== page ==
Particularly when ultramobiles get good enough to have similar specifications, you feel comfortable using them for resource intensive tasks, are able to access large amounts of information remotely, and can be taken on a train without getting a hernia.

And this is why we’re seeing such large amounts of growth in these two markets in particular: the ultramobile, and Cloud services such as Office 365. The trick now is for these ultramobiles to keep getting better.

So with ultramobiles taking such an upward turn, does that mean the love story is over for ‘traditional’ smartphones and tablets? Is one device all we really need?

I don’t think so, and internet search figures would suggest our interest in smartphones in particular is alive and well. Plus, mobiles are the only figure in that table above where we’re talking billions, not just millions.

My iPhone 6 arrived last week, and it is awesome. The battery life is considerably better than my old iPhone 5 – and by that I mean I can actually use it like a mobile device rather than it being constantly tethered to my laptop through fear of being caught short when out and about. 

The larger screen gives me an extra row of app icons which meant spending a not insubstantial amount of time deciding which apps were good enough to get promoted to the front page. These things are important, after all.

I have always been a fan of the Apple devices and they do seem to get better with every new release. IOS 8 has added some decent features; the most important one for me is the family sharing option.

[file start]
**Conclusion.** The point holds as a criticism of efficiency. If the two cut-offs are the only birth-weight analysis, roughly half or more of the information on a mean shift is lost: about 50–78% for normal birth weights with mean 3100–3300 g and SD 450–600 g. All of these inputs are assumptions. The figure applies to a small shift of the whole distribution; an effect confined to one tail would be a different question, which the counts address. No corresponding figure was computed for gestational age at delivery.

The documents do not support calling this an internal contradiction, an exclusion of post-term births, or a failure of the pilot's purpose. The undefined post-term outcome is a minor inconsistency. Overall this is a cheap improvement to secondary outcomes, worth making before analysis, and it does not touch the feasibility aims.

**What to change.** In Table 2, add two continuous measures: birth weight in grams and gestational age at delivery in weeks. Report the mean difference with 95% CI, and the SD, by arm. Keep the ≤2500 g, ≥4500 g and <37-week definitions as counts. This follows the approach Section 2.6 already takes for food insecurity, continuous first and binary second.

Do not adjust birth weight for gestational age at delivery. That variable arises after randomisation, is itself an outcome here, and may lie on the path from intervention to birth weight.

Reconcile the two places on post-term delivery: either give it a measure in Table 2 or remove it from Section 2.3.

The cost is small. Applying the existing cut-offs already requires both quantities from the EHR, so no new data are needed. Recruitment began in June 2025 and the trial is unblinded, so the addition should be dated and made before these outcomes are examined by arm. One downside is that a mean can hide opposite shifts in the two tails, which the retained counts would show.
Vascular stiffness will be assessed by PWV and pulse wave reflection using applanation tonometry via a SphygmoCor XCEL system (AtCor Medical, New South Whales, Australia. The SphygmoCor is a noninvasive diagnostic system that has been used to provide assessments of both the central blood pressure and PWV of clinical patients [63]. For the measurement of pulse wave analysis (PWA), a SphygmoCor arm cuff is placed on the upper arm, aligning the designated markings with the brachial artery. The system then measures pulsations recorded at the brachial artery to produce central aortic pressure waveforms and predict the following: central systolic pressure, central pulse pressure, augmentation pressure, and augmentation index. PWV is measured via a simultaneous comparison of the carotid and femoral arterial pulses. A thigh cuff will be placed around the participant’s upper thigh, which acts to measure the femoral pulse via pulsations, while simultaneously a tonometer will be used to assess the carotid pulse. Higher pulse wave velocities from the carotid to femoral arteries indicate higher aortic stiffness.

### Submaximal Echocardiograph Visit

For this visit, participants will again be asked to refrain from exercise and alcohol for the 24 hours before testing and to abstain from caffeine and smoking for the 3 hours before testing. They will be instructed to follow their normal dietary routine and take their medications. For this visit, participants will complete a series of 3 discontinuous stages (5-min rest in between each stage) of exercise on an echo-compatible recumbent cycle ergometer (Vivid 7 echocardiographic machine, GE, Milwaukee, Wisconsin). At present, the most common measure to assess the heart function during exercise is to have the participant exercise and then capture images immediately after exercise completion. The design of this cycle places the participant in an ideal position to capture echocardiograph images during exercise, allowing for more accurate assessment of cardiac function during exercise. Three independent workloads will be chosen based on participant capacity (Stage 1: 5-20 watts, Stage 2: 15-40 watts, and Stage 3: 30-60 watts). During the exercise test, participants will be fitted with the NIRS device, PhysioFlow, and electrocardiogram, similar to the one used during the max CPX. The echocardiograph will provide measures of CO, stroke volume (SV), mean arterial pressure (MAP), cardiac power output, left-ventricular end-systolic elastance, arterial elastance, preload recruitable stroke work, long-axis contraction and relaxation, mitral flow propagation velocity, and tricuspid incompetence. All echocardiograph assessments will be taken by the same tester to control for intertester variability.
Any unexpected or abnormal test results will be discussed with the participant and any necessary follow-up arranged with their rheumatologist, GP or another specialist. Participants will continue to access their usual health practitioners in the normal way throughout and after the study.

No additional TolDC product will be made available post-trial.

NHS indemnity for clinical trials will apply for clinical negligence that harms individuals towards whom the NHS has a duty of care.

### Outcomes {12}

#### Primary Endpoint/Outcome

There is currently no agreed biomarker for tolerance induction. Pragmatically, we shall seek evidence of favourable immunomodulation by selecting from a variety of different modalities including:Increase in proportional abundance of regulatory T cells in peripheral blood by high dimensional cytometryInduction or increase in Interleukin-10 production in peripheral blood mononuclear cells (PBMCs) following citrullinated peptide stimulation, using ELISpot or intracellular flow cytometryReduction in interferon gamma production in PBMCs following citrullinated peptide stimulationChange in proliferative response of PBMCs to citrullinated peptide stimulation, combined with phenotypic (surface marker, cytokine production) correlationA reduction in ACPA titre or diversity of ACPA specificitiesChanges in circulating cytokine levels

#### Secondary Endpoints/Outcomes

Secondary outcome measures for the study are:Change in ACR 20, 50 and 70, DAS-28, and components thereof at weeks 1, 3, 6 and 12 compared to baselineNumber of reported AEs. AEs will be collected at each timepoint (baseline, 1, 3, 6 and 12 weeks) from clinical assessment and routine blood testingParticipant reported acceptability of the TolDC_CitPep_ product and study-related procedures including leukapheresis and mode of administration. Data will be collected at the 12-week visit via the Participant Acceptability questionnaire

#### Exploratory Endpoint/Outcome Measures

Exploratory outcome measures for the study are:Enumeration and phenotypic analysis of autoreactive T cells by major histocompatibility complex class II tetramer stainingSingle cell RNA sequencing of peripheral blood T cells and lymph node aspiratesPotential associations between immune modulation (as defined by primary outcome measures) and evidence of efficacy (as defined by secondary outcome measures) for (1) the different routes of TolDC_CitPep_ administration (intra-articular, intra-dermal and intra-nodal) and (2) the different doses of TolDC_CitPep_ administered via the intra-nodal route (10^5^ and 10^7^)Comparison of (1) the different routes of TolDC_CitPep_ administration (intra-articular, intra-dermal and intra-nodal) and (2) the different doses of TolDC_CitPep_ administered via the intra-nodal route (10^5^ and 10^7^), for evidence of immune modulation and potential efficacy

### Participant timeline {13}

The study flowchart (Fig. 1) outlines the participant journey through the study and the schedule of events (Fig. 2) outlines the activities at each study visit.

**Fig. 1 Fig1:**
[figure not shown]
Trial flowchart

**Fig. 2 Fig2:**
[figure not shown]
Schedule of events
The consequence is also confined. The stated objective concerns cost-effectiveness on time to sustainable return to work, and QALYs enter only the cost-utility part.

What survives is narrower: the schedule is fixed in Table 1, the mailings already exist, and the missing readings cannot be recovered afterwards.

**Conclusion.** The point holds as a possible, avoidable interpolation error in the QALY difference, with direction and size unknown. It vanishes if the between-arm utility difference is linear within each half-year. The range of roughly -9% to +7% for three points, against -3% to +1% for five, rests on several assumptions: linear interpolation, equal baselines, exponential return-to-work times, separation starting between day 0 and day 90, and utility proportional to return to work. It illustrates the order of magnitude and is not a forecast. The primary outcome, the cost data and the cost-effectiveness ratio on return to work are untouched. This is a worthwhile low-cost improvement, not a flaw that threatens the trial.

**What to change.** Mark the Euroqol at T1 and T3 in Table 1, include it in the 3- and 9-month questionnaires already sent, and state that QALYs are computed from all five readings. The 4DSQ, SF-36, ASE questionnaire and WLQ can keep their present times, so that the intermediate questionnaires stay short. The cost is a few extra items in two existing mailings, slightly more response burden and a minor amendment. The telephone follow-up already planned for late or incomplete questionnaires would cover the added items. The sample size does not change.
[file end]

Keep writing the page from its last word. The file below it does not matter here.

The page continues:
My daughter can now use her own account to access the store, and I don’t have the fear of a few hundred quid bill as any costs are alerted on my phone (as I’m the main account holder) to authorise.

Microsoft are now smashing their way into the mobile market with entry level phones from the Nokia range, and they’re on their way to becoming the No.2 for mobile business use (though still quite a long way behind on a consumer level, not that that’s what they’re aiming for).

So, the big brands aren’t leaving mobile working behind any time soon. And neither are we. It’s just that now we want our mobile devices to do more things, and we have a lot of choices when it comes to that.  Even Apple, renowned for offering limited choice, launched five new versions of the iPad last night.

As for the PC? Well, surely a personal computer is a device that you use, regardless of form factor.  And in order for tablets to remain competitive, their functionality will need to grow.  Kind of like a PC.  Peter Yared for TechCruch writes:

"The features required for a tablet to evolve into a super tablet are straight from the PC playbook: at least a 13” screen, 64 bit processor, 2GB of RAM, 256GB drive, a real keyboard, an actual file system, and an improved operating system with windowing and true multitasking capability."  

Which brings me to the conclusion: aren’t they all PCs? What is a PC anyway?